Google Stops Sharing Some Android Phone Data With Telecom Operators Over Privacy Fears
- The service showed carriers poor spots on their network coverage
- Google is concerned that it may attract a regulator’s investigation
- The decision uses data that frustrates wireless carriers
- The company discontinued its mobile network insights service in April this year.
Alphabet Google has been providing services to wireless carriers around the world that showed a weak spot in their network coverage, people familiar with the matter told Reuters, due to Google’s concerns that sharing data from users of its Android phone system could attract users’ investigators and controllers.
Withdrawal of the service, which has not been previously reported, has frustrated wireless carriers that have used data as part of the decision-making process in expanding or upgrading their coverage. Although data were anonymous and sharing has become commonplace, Google’s move underscores how concerned the company is about focusing in most parts of the world on data privacy.
Google’s mobile network insights service, launched in March 2017, is essentially a map showing the carrier signal strength and connection speed in each case.
The service was provided free of charge to carriers and vendors to help them manage their operations. Data comes from Google’s Android operating system powered device, which makes it about 75% of the world’s smartphones as a valuable resource for the industry.
It only used data from users who opted into sharing location history and usage and diagnostics with Google. The data were collected, which means they did not explicitly link any information to a different phone user. It also included data about the carrier’s own services and competitors, which were not identified by name.
Nevertheless, Google discontinued the service in April due to concerns over data privacy, telling four Reuters with direct knowledge of the matter. Some of them said that the second factors likely included the challenges of ensuring the quality and connection improvement of the data in order to gradually step in between the carriers.
Google spokeswoman Victoria Keough confirmed the move but declined to elaborate, saying only that “product priorities” were behind. Two out of four people told Reuters that no reason for Google notices was specified on carriers when the service was shut down.
“We worked to help mobile partners in a program improve their networks through integrated and anonymized performance metrics,” said Keough. “We remain committed to improving network performance across the service for our applications and users.”
Google’s loss of service is one of the latest examples of how Internet companies choose to end data-sharing services without the risk of a breach or further scrutiny by Google – The European Union’s General Data Protection Regulation, introduced last year. Sharing user data with third parties without consent or valid business reason Banned from doing so.
US and European lawmakers have focused on how technology companies use user data after revealing a series of large-scale data protection failures and how political consultants have mistakenly shared data to 87 million users through Cambridge Analytica.
In April, Google discontinued the video checkup service from its YouTube operation, which launched in mid-2017 to allow Malaysian customers to compare their supplier’s streaming capabilities to a specific location with another carrier. YouTube spokeswoman Mariana De Felice cited “relatively low user engagement” with video checkups for her retirement, which was not previously known.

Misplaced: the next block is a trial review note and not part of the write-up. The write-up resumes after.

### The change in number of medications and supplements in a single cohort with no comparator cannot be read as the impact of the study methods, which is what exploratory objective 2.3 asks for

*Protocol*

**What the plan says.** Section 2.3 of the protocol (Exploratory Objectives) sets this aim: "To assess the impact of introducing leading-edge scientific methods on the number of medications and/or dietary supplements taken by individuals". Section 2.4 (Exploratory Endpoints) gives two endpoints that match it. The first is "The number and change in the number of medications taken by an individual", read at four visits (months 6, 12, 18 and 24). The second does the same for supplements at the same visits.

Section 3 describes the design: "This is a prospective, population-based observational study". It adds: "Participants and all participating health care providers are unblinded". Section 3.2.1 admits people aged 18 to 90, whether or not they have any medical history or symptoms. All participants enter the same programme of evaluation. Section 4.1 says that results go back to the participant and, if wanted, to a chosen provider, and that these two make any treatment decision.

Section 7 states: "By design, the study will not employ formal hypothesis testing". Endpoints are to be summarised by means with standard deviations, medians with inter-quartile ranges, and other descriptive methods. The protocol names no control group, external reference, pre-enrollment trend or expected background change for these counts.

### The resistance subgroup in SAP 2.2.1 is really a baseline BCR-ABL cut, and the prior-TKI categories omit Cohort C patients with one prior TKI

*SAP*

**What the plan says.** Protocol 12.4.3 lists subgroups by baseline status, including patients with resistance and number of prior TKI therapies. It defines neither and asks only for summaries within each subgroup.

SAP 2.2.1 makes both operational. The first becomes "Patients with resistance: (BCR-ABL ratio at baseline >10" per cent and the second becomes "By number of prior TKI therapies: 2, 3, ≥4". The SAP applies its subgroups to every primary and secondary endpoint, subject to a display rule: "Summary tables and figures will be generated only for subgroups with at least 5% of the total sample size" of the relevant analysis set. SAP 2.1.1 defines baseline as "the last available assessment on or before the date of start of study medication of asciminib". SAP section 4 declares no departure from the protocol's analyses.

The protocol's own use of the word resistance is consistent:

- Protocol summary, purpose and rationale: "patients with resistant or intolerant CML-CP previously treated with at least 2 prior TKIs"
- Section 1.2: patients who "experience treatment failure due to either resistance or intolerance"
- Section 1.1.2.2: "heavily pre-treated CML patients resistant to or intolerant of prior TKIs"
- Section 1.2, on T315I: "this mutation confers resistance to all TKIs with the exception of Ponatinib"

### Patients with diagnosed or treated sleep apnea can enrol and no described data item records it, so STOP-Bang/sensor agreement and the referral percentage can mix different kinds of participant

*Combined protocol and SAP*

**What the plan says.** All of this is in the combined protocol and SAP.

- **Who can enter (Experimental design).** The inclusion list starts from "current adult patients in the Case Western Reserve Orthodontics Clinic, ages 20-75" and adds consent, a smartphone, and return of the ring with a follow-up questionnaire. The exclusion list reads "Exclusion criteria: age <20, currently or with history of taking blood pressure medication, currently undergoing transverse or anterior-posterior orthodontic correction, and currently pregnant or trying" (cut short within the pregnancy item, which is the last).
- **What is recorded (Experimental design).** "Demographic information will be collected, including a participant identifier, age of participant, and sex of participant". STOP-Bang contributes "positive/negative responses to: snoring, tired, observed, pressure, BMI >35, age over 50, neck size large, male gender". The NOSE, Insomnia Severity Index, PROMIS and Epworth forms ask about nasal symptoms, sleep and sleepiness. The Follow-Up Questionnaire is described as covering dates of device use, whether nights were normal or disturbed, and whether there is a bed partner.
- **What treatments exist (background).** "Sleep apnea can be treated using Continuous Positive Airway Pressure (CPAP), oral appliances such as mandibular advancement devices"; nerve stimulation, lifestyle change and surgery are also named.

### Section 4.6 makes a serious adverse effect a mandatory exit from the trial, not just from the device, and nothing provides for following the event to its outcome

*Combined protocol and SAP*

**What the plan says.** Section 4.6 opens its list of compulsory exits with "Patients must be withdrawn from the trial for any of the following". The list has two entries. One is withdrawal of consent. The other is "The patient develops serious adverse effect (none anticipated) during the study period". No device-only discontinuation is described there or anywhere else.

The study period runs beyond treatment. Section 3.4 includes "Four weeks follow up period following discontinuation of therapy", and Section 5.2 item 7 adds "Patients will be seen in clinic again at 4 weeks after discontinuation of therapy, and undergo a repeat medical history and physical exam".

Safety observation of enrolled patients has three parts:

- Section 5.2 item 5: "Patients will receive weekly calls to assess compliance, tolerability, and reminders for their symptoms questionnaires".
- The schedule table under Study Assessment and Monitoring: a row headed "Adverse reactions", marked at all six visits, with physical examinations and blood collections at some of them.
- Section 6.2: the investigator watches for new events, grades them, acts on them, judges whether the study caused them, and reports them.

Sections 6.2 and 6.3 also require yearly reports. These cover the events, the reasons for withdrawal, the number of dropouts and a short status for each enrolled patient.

Facebook has begun reviewing data deals with app developers, and four major US wireless carriers recently stopped selling data to consumers and other companies in real-time locations.
Internet companies now provide users data to other companies in a bid to improve their revenue or their services because they risk compromising – or appearing to compromise – data privacy. And companies, including Google and Facebook, have reduced access to outside companies’ data over the past two years.
Google’s Mobile Network Insight service was not the only source of customer data used by carriers to determine where cell tower upgrades were needed but were useful because of the sheer volume of Android phones on the market.
Mushil Mostafa, a former employee of Dubai-based Carrier Doo, says it was a unique reference from a horse’s mouth, so you can’t get any better. “But there are investments in other carrier equipment, obviously.”
Facebook offers a similar service called Actionable Insights. Facebook appears to be committed to continuing the service but declined to comment when asked.
Data usage has become common among tech companies as the use of smartphones and applications has exploded in the past decade, but what data is collected and how it is shared is not always clear to users.
Companies are often unclear about where to share their data. Google’s data policy, which Android users agree on, states that it can collect and share information about the quality of network connectivity. Wireless carriers are not specifically mentioned as recipients.
As users demand greater transparency, it’s not clear what violates customer confidence.
Facebook’s actionable insights service for careers includes information about users’ gender, age and other features collected from its applications that help demographic trends target a carrier’s marketing, but it does not bind data to specific individuals.
“We publicly announced the program and carefully designed it to protect the privacy of the public,” Facebook spokesman Joe Osborne said in a statement.
Google said it did not share aggregated or isolated data for user demographics and app usage. The company has rejected a request from vendors to provide any data, it says.
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